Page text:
Warren Buffett Reveals Truth About the Super Rich

There are not many billionaires who would say, "Please tax me higher," but then there are not many people like Warren Buffett. Today, Buffett screamed at the world (via the New York Times), "Tax me, please!" And most people -- minus many of the lawmakers who make the decisions -- seem to agree.

Buffett, of Nebraska, is the chairman of Berkshire Hathaway, Inc., and in his opinion piece, he said any attempt to close the US deficit gap should include tax increases for the rich as well as spending cuts.

It's hardly a revolutionary concept. Why on Earth the super rich should be taxed at a lower rate than the barely-scraping-by is a mystery to most, but there it is. And only one realistic presidential candidate for the 2012 election agrees with him. In Buffett's words:


While the poor and middle class fight for us in Afghanistan, and while most Americans struggle to make ends meet, we mega-rich continue to get our extraordinary tax breaks ... My friends and I have been coddled long enough by a billionaire-friendly Congress ... It's time for our government to get serious about shared sacrifice.

He is so, so right. For some reason, in our aspirational society, everyone seems to think they will get to Buffett's level (they won't), and they have allowed these tax cuts to continue without becoming irate. Consider this:

Only 236,883 households in the US made more than $1 million in 2009. In 2009, we had a population of 305 million. So, the likelihood is, "super rich" doesn't mean most. Buffett would raise rates immediately on taxable income in excess of $1 million and on any dividends and capital gains they make from their invested money, which is the way most wealthy people make their money anyway -- through investments. "And for those who make $10 million or more -- there were 8,274 in 2009 -- I would suggest an additional increase in rate," Buffett says.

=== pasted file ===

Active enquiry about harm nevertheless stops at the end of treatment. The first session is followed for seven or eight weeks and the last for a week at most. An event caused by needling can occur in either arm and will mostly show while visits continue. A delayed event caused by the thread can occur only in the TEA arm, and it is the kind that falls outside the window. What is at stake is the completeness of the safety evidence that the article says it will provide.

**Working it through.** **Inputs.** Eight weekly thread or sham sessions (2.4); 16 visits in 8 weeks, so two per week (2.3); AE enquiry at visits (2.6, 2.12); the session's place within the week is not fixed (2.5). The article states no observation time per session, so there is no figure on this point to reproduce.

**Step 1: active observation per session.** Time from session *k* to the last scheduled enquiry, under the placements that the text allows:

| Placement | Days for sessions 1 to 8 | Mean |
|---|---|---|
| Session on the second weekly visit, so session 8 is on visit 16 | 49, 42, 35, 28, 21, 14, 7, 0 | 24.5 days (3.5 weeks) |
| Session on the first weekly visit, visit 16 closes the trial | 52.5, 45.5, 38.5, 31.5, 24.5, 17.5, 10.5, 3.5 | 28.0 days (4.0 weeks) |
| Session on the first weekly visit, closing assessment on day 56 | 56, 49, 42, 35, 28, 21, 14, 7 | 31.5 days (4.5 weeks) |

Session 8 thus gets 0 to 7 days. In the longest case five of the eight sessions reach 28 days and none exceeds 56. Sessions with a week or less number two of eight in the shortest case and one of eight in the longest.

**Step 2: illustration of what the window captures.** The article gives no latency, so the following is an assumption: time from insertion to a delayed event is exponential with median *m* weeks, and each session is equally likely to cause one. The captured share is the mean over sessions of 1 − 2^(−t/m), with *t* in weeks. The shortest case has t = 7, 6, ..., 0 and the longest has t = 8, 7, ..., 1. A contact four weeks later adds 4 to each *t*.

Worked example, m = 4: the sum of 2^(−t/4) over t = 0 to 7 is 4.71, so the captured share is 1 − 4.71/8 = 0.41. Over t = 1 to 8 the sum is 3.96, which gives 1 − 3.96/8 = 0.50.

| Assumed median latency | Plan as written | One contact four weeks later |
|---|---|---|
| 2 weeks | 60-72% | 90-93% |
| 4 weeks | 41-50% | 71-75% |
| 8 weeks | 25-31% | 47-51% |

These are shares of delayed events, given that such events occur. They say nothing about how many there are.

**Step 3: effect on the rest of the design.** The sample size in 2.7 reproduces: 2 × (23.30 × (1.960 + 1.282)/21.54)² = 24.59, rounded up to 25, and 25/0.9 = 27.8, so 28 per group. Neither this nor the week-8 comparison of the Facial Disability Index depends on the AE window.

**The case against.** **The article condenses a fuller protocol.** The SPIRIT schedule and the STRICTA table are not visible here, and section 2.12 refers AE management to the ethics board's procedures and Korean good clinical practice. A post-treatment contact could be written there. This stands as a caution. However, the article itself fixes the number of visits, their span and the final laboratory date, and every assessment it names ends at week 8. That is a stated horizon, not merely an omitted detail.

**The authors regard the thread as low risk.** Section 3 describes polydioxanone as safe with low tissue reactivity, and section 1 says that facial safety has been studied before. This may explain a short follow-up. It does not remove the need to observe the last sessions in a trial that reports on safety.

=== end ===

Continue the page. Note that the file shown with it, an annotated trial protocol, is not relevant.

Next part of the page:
It's genius. It's simple. It will not hurt them, at least not in the same way it hurts the people at the bottom. And yet, for some reason, those in power think it's wrong, that it will stop the wealthy from investing.

It's a lie. Buffett says this clearly in the piece and logic agrees. No one would be so dumb to stop investing just because their capital gains were heavily taxed. Obama agrees with Buffett. The Republican candidates don't. If Buffett refuses to run (why??), then my vote is with the guy who agrees with him.

It's a no-brainer, really. Do you want the candidate who supports your economic interests? Or the one who supports the people you will never be and likely don't even know?

What do you think of Buffett?



Image via Medill DC/Flickr

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